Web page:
According to Directive (EU) 2015/1535 Member States must inform the Commission of any draft technical regulation prior to its adoption. Starting from the date of notification of the draft, a three-month standstill period – during which the notifying Member State cannot adopt the technical regulation in question – enables the Commission and the other Member States to examine the notified text and to respond appropriately.
Where it emerges that the notified drafts may create barriers to the free movement of goods or to the free provision of Information Society services or to EU secondary legislation, the Commission and the other Member States may submit a detailed opinion to the Member State that has notified the draft. The detailed opinion has the effect of extending the standstill period by additional three months for products and by additional one month for services. In the event of a detailed opinion being issued, the Member State concerned has to explain the action that it intends to take in response to the detailed opinion.
The Commission and the Member States can also make comments about a notified draft that appears to comply with European Union law but that requires clarification on its interpretation. The Member State concerned shall take such comments into account as far as possible.
The Commission can also block a draft for a period of 12 to 18 months if European Union harmonisation work is to be undertaken or is already underway in the same field.
At the end of the 2015/1535 procedure, the Member States are bound to inform the Commission of final texts as soon as those texts have been adopted and to indicate cases in which the notified draft has been abandoned, in order to allow the 2015/1535 procedure to be closed. This also allows the Commission and other Member States to check whether the notifying State has taken into account the reactions received during the procedure.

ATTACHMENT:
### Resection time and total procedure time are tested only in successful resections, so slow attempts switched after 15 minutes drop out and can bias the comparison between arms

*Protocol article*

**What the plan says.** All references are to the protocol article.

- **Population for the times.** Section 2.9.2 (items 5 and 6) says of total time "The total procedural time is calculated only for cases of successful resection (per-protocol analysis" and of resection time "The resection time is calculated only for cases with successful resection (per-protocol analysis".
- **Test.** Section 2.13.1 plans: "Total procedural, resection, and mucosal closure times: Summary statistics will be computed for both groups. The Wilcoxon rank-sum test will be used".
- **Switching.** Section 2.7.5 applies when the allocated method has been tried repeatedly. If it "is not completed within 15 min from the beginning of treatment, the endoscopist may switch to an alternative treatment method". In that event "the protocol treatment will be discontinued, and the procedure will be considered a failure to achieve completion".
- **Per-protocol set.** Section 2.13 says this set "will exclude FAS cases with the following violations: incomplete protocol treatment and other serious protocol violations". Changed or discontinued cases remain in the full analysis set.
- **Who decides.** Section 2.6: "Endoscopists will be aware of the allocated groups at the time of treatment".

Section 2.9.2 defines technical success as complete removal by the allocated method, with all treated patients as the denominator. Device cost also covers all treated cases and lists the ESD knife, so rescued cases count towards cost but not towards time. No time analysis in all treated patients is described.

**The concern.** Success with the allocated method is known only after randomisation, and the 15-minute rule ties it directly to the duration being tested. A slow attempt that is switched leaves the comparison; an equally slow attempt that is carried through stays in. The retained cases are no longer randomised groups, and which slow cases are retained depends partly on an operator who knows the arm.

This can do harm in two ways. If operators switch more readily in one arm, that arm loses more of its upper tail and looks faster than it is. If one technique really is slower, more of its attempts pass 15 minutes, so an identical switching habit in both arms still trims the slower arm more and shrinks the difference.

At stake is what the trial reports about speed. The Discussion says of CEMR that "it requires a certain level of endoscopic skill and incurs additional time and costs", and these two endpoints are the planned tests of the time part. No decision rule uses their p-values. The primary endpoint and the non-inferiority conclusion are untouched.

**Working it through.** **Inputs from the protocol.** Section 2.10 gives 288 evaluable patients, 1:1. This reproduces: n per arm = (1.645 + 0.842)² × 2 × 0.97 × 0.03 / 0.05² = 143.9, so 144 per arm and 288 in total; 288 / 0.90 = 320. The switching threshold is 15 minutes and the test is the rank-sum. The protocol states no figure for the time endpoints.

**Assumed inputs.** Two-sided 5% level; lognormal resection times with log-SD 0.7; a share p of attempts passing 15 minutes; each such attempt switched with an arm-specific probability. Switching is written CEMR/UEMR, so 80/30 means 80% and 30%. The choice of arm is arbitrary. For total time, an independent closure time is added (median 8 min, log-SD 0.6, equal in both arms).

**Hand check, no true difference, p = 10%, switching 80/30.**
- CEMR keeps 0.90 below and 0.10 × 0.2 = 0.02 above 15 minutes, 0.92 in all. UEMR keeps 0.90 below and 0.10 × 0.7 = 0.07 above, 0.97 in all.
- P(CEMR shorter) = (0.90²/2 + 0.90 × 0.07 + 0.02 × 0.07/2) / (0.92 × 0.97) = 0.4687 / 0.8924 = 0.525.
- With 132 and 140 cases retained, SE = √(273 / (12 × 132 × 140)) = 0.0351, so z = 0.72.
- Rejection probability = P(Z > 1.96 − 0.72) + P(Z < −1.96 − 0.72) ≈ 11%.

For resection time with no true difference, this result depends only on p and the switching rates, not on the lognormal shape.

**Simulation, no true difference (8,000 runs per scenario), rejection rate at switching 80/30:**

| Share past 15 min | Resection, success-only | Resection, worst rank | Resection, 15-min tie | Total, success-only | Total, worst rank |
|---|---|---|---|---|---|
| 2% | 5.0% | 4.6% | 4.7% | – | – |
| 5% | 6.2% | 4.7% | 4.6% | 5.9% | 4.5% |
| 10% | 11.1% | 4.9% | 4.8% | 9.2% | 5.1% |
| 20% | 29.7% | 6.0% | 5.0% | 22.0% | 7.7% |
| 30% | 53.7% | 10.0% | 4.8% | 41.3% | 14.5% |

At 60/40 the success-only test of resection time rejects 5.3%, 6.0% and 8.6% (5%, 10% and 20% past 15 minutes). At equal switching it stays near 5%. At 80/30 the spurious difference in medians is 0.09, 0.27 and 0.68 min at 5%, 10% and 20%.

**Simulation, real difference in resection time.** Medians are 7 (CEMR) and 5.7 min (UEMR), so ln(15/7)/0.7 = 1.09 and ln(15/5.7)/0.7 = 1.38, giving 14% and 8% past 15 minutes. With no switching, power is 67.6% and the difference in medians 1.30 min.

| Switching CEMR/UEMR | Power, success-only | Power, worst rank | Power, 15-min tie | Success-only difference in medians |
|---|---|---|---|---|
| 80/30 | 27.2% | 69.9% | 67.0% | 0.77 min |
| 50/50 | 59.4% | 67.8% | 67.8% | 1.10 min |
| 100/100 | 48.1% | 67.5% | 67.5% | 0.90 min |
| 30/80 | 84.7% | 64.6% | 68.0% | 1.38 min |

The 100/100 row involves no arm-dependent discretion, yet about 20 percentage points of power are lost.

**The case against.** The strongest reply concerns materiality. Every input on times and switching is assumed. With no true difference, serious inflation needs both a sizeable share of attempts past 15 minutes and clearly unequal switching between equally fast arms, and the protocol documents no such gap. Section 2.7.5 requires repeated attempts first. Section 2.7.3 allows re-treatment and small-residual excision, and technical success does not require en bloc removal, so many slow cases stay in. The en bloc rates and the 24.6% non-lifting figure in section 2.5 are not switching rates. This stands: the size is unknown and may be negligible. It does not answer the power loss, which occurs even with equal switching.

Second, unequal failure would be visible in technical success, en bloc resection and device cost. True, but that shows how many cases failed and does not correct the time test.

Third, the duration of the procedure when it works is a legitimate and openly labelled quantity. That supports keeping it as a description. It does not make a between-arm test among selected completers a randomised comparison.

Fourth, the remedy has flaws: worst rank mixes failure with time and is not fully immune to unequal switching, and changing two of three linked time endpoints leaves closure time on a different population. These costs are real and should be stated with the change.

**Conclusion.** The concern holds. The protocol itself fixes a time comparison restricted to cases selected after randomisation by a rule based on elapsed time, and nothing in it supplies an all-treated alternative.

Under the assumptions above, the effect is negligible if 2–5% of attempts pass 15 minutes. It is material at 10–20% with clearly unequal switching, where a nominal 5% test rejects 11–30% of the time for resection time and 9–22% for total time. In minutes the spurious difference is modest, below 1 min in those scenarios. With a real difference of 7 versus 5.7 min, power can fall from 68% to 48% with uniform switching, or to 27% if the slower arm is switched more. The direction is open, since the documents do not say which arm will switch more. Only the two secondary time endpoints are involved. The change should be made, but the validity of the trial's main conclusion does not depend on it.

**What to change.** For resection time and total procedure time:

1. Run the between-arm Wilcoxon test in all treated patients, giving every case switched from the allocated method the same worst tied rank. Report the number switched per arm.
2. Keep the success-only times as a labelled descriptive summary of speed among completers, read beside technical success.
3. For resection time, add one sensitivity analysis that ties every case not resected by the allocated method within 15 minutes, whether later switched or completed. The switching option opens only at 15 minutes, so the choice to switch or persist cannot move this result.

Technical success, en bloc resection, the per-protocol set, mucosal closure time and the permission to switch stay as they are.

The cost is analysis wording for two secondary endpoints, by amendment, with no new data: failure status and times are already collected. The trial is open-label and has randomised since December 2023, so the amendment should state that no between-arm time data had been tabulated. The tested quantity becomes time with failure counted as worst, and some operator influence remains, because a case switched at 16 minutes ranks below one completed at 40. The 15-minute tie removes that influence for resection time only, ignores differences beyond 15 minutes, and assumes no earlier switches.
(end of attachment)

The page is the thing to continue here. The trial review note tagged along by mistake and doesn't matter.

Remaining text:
Member States are obliged to renotify the draft measure with the application of a new standstill period if the draft technical regulation undergoes substantial changes, such as for instance a shortening of the timetable originally envisaged for implementation or extension of the scope.
The Directive also provides for an urgency procedure, which is designed to allow the immediate adoption of a national draft, subject to certain conditions, i.e. ‘serious and unforeseeable circumstances relating to the protection of public health or safety, the protection of animals or the preservation of plants'. The Commission decides on the justification for the urgency procedure as soon as possible. If the request to apply the urgency procedure is accepted by the Commission, the three-month standstill period does not apply and the notified text can be adopted immediately.
There are two very important judgements of the Court of Justice relating to the interpretation of the 2015/1535 procedure. The first one is called ‘CIA-Security’ of 30 April 1996 according to which, a national provision which was not notified under the '98/34 procedure' while it should have been, can be declared inapplicable to individuals by national courts. The second one is called 'Unilever' of 26 September 2000, according to which, a technical regulation, adopted in breach of the obligation to postpone the adoption of a notified national legislation, i.e. to respect the standstill period, can also be declared inapplicable to individuals by national courts.